How to Host a Webinar With Confidence (4 Ways I get over the fear and get in front of the camera)
I don't know about you, but I really struggle to get in front of the camera on a regular basis. I always feel after that I looked funny, that I talked too much or too little about one thing, that I sounded strange, etc. Just knowing that a crap ton of people were looking at ME while I couldn't see THEM makes me a little uncomfortable. However, because typically 40% of your webinar attendees will buy your product, I get over my fear of being in front of the camera, and I'll share with you how I do it!
I UTILIZE A NOTEBOOK FOR HANDWRITTEN NOTES.
Even though I have bullet-pointed slides to help me remember things and can usually act as a great springboard for my monologues, I still have certain things that I need to remember, such as who I'm referencing in a particular statement, or maybe where I found a specific resource on a specific website.
Having these little reminders next to me while I'm screensharing my slides means that I can seamlessly transition from my screen to my notes without anybody seeing that I'm looking back and forth and makes for a more put-together and cohesive webinar. Also, citing specific websites or sources makes you sound more informed and educated.
In addition to the notes, I have a planner from A Beautiful Mess that says #plan on the front, is super cute, and really easy to use to figure out what days I will be creating what content for the webinar, pre-live event. You don't want to create all your slides in ten minutes (unless you're a magical data unicorn, in which case, gurrrl, get it!); take some time to plan out your stuff so that people feel they can log off at the end without having to ask a ton of questions. (Although engagement is GREAT, so don't begrudge people their questions!)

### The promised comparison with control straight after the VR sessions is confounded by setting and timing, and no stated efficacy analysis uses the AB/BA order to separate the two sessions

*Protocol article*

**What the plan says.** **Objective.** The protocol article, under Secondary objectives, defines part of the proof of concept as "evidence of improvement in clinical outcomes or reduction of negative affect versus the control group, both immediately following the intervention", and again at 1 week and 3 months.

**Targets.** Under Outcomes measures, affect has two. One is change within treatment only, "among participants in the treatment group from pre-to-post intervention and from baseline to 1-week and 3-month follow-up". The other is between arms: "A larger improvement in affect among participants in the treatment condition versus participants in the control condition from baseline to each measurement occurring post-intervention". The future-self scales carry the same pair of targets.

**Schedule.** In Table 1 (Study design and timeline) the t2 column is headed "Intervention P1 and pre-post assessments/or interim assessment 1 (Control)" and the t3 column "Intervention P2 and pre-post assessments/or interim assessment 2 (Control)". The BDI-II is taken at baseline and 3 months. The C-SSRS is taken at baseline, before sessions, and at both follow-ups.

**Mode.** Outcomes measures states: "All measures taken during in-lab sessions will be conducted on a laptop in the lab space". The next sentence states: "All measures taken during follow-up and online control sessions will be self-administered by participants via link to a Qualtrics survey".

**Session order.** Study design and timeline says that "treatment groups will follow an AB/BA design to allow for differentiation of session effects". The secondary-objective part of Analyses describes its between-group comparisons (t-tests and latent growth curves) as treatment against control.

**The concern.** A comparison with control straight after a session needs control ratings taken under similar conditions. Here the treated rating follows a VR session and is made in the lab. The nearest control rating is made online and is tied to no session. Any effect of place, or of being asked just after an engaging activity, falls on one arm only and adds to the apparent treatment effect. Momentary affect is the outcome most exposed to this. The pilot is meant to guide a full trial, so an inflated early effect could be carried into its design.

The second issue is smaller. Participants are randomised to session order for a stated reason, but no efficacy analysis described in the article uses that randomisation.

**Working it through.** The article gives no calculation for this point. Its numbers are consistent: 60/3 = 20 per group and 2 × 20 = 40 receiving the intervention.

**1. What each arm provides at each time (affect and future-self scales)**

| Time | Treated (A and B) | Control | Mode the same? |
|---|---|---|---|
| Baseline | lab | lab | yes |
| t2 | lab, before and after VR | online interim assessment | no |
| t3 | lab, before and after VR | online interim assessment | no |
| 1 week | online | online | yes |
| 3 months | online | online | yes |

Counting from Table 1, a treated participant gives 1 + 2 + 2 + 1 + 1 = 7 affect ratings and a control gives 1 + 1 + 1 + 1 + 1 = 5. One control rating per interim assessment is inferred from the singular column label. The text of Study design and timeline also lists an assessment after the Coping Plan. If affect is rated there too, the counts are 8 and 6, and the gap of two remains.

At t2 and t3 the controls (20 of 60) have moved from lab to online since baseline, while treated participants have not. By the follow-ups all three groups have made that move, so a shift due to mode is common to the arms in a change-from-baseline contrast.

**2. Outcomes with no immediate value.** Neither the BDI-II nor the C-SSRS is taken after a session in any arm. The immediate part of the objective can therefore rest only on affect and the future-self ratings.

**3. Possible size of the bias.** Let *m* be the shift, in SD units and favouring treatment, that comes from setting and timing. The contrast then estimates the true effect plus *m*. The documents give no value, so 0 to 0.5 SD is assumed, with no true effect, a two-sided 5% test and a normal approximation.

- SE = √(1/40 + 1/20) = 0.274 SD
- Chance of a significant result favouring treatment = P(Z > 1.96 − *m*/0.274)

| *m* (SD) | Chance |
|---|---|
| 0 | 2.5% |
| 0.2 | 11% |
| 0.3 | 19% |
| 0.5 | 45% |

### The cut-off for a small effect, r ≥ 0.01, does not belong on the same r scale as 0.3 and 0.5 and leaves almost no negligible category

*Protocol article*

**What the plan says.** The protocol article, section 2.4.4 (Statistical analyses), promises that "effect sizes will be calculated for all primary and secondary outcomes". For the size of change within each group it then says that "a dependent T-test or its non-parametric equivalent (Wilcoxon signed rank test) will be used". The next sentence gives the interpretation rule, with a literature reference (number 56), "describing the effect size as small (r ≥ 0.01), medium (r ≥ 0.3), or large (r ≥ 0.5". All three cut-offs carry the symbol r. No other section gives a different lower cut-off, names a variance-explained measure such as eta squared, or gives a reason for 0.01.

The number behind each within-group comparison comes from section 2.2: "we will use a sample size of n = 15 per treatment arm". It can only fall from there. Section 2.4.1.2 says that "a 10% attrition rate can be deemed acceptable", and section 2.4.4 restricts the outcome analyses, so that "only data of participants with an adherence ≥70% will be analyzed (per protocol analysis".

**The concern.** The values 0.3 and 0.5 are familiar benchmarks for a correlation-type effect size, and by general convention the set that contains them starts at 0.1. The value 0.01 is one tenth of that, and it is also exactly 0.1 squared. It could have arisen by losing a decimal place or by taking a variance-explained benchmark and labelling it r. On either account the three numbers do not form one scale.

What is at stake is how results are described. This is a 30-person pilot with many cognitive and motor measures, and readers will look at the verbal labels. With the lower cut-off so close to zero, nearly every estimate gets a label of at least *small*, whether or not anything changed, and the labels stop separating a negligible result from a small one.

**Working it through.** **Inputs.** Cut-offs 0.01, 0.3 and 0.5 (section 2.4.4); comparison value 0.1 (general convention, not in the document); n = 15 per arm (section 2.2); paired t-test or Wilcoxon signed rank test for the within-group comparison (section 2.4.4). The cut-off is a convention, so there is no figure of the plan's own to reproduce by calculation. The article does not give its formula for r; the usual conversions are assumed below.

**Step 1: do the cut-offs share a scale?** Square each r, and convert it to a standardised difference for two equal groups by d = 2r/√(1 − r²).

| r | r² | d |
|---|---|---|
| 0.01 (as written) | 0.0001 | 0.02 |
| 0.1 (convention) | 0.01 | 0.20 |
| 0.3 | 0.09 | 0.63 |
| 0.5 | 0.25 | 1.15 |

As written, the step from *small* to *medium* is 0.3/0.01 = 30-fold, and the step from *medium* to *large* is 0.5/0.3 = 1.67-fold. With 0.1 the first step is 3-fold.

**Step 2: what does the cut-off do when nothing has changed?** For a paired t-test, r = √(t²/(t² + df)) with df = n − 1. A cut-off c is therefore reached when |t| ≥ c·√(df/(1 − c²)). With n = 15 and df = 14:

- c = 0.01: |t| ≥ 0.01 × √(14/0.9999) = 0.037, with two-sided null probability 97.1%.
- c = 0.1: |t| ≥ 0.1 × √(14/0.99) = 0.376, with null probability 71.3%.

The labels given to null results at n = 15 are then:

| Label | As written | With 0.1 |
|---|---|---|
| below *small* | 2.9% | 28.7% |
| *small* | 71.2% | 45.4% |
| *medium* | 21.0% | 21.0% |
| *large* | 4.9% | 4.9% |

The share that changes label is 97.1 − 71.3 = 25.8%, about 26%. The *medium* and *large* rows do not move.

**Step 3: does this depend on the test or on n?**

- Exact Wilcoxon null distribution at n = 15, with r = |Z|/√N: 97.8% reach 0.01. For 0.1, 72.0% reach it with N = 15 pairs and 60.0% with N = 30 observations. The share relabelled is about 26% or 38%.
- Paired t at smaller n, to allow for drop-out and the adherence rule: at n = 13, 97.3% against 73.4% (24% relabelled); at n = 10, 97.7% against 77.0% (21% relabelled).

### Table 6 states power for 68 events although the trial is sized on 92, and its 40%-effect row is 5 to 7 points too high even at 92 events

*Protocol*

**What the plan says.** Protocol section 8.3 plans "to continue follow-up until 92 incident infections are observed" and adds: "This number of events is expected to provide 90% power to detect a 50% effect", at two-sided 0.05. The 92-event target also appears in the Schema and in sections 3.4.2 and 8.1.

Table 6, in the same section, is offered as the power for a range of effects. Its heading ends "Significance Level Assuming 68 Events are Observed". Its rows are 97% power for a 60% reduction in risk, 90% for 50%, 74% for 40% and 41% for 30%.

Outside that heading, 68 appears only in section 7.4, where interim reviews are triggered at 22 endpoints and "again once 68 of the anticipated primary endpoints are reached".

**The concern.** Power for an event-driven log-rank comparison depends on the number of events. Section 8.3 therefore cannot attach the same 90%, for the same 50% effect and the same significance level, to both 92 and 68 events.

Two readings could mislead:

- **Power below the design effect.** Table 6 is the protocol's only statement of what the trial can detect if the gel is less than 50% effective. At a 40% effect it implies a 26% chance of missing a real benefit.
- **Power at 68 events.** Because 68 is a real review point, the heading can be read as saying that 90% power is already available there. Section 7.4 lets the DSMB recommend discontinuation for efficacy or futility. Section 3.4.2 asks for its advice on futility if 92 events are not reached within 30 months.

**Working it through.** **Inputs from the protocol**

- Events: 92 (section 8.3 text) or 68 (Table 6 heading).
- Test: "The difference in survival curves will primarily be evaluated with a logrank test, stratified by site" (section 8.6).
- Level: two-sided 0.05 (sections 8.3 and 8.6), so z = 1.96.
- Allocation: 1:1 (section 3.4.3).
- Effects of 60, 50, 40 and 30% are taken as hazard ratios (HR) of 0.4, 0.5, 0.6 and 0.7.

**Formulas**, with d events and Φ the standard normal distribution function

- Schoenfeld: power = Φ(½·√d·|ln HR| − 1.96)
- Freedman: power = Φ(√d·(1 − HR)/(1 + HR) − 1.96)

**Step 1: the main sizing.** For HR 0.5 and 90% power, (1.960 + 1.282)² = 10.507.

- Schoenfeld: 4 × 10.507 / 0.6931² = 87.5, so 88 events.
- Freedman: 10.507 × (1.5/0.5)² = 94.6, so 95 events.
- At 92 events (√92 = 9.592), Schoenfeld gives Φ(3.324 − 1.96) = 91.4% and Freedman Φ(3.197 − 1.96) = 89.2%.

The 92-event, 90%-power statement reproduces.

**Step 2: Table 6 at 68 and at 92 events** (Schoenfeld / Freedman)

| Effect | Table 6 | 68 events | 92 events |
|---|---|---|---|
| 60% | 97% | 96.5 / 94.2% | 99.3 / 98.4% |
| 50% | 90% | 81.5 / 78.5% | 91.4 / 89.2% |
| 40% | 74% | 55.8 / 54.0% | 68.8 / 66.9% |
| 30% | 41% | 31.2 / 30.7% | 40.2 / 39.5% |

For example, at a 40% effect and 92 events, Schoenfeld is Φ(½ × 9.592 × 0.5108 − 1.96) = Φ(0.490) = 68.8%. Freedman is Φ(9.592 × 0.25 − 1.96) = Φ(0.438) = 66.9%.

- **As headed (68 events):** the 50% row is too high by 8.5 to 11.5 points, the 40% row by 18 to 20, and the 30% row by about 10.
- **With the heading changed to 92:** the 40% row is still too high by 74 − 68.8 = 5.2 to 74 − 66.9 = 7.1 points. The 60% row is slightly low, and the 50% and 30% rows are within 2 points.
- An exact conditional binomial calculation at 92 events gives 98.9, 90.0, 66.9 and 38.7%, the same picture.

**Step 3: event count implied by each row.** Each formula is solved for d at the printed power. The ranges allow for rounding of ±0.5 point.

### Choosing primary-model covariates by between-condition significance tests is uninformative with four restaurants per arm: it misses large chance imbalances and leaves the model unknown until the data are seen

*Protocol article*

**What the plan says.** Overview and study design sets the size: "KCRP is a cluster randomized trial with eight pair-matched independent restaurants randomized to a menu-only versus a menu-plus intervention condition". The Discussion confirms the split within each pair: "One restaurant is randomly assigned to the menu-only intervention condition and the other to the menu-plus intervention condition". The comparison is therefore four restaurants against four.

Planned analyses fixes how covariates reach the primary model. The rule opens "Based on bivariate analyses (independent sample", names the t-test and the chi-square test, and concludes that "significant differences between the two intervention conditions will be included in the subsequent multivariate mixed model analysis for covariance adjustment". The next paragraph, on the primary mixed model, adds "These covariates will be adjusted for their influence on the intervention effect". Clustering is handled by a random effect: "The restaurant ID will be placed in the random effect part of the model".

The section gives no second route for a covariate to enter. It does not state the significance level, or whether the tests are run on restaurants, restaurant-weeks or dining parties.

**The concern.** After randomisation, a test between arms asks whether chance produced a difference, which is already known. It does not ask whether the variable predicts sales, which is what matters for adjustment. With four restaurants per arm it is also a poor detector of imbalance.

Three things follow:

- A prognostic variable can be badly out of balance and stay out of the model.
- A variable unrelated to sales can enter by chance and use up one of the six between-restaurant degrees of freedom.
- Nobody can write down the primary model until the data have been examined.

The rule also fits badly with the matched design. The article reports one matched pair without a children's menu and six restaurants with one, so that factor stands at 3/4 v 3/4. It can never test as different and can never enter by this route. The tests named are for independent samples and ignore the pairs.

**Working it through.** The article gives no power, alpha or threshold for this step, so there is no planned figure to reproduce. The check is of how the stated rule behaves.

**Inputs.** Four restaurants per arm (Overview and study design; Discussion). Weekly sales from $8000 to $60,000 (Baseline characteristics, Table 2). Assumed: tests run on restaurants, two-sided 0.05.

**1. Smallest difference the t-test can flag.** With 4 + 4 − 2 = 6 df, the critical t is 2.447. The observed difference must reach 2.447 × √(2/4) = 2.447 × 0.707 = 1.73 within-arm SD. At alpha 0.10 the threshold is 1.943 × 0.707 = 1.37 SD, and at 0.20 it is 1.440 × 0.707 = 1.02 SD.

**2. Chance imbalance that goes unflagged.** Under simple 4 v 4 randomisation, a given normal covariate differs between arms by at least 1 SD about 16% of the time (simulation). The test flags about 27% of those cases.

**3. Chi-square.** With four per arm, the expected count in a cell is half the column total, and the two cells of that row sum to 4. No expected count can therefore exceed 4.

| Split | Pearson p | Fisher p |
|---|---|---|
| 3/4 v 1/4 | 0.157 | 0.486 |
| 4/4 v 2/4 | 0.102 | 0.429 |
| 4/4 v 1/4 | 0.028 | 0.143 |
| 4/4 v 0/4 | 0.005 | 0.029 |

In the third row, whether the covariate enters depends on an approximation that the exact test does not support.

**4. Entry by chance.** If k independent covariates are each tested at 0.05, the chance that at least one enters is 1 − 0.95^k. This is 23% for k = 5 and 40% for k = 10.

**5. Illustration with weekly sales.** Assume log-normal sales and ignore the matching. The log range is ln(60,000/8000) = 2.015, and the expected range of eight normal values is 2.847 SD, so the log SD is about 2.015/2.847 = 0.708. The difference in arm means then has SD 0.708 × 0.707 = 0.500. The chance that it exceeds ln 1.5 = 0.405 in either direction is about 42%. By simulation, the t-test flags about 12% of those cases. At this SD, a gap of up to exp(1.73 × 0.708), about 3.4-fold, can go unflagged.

I RUN THROUGH MY WEBINAR LIVE WITH A FRIEND.
The day before or the morning of the webinar, I like to call a friend on video chat and just run through my slides and my bullet points. My friend will typically talk with me about any errors or gaps she sees in the delivery of information and I adjust accordingly. This makes me feel a lot better about presenting it to my audience.
Typically, I'll have her join like she's hosting the webinar with me - on a live Google Hangout - so that I can hear her voice and see her face. Then I'll present the slides so she can see them and she'll let me know her immediate impressions of the presentation. Some great questions to ask your friend are:
- How do these slides make you feel?
- How is my tone of voice when I'm speaking?
- Are my points clear and easy to understand?
- What would you need to hear the most to be comfortable with purchasing my product?
- or, if you're not selling: What would you need to hear or see to trust me as an authority?
Then, go back through your notes to see if they match her answers. This will boost your confidence majorly, as you'll have a better understanding of how your audience will feel.
I CO-HOST WITH A BIZ BFF HERE AND THERE.
Finding someone who knows the stuff you know and co-hosting a webinar with them can be very encouraging, primarily because you get double the exposure AND double the audience. This way you know you have more than just the audience who already knows you listening in and taking notes and getting to know you. This is an essential way to gain a following, since they are watching your face and feeling a personal connection to you in the live chat. (PS. Do a Q+A at the end of your webinar. THAT is where real trust is gained.)
I PUT ON A BOLD LIP.
Sounds funny, right? But friend, let me share a little secret with you: a full face of makeup can make me feel more confident than a million email signups. And if it makes me confident, then why wouldn't I do it? I'm not afraid to say that I'm not super excited to show my bare face to hundreds of people online - and I think that's okay. Some of us just need that extra boost - amirite?
(Currently, I'm using Revlon's Super Lustrous Black Cherry lipstick and a MaryKay liner.)
Now you have my four tips that help me host a successful webinar. What are some of yours?